The day had arrived. Everything was looking good, north easterly winds and smaller tides which were ebbing from an early morning start and then turning when we should be just past the sleeping Portland Bill monster. The small hop from the bill to our planned overnight anchorage would then be against the new flood tide but it’s a weak flow in Lyme bay so our forecast north easterly should push us over it ok. A well deserved sleep outside of Lyme harbour at anchor should see us fit for the last leg along the coast and into the Exe with the afternoon flood. We were ready to go for it. We were pumped.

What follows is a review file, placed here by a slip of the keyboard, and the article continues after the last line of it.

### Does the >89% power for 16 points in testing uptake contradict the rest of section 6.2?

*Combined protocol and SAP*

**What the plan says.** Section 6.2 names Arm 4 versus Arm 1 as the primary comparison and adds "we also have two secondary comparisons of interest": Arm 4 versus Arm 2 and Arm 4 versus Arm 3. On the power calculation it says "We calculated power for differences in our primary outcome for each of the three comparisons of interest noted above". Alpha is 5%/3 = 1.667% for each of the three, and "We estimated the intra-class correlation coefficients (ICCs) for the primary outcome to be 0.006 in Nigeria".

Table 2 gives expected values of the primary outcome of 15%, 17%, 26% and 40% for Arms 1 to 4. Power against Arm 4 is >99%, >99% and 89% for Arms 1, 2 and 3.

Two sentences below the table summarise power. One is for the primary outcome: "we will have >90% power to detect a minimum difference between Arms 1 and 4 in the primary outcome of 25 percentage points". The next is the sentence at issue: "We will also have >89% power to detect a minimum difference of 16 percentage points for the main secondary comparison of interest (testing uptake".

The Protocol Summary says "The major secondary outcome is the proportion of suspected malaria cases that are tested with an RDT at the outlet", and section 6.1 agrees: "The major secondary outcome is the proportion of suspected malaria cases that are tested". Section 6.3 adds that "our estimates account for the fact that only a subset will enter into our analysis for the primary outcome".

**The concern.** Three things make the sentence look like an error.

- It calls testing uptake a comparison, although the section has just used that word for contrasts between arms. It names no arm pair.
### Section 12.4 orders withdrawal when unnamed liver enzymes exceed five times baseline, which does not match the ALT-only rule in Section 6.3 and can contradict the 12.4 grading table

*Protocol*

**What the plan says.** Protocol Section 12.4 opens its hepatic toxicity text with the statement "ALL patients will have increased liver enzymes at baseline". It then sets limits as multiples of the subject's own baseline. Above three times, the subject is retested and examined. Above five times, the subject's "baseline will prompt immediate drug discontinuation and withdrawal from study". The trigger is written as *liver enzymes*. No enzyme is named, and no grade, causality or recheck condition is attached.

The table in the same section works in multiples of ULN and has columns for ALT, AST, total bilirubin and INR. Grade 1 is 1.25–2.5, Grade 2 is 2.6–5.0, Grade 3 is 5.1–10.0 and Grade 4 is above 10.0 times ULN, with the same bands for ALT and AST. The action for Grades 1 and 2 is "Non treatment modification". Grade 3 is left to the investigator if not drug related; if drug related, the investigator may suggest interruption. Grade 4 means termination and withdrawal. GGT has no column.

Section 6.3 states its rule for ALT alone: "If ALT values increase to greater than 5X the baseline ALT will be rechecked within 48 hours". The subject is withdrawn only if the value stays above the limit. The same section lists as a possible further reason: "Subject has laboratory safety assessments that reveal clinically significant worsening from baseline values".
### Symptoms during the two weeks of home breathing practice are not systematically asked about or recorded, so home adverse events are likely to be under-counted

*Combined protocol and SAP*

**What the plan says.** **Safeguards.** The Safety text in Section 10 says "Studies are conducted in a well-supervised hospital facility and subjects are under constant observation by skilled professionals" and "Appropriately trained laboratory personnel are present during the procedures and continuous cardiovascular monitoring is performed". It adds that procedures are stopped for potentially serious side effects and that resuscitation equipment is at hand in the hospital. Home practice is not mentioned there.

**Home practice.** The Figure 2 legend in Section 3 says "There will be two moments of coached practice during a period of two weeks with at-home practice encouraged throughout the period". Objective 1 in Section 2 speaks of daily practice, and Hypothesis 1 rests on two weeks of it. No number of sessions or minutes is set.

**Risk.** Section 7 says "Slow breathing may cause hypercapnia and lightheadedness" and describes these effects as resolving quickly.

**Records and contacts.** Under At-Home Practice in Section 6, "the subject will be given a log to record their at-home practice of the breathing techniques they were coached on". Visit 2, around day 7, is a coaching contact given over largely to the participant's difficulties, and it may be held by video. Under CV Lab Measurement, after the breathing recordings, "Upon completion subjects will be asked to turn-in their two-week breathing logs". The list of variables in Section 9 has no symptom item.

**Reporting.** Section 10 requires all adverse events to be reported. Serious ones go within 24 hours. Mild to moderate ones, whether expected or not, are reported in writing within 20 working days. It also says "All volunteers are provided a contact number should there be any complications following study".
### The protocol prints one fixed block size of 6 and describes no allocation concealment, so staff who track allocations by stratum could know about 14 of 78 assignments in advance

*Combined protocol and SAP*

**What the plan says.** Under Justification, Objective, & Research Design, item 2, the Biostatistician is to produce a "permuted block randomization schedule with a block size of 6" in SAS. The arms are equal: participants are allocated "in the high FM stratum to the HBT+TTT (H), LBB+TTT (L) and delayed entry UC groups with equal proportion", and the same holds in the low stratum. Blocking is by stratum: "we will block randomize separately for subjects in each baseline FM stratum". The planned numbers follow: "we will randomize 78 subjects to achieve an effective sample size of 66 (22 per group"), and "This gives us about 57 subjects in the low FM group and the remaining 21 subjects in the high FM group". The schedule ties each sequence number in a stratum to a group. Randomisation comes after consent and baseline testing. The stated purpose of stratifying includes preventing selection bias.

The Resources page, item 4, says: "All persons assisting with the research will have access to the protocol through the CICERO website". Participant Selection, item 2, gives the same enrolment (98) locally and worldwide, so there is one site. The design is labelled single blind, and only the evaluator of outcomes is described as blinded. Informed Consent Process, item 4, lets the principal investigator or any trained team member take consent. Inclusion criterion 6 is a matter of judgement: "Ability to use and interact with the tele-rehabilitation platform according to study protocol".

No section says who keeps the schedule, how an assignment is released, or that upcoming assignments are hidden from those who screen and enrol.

The alarm went at 04.30. I leapt out of my bunk and checked the weather out of the companionway. The weather was dark. I remembered it was still early March and set about making tea and sandwiches for our get away. There was no sign of any movement anywhere as I went up on deck, which was nice as I had done no night sailing to speak of and didn’t want any ferrys or fishing boats confusing my already overloaded brain. The tidal calculations I’d done the previous day had been assembled, along with a theoretical route along which we could check our progress at intervals by taking bearings at certain times. If all else failed, we had the little hand held garmin gps to back up any dodgy results.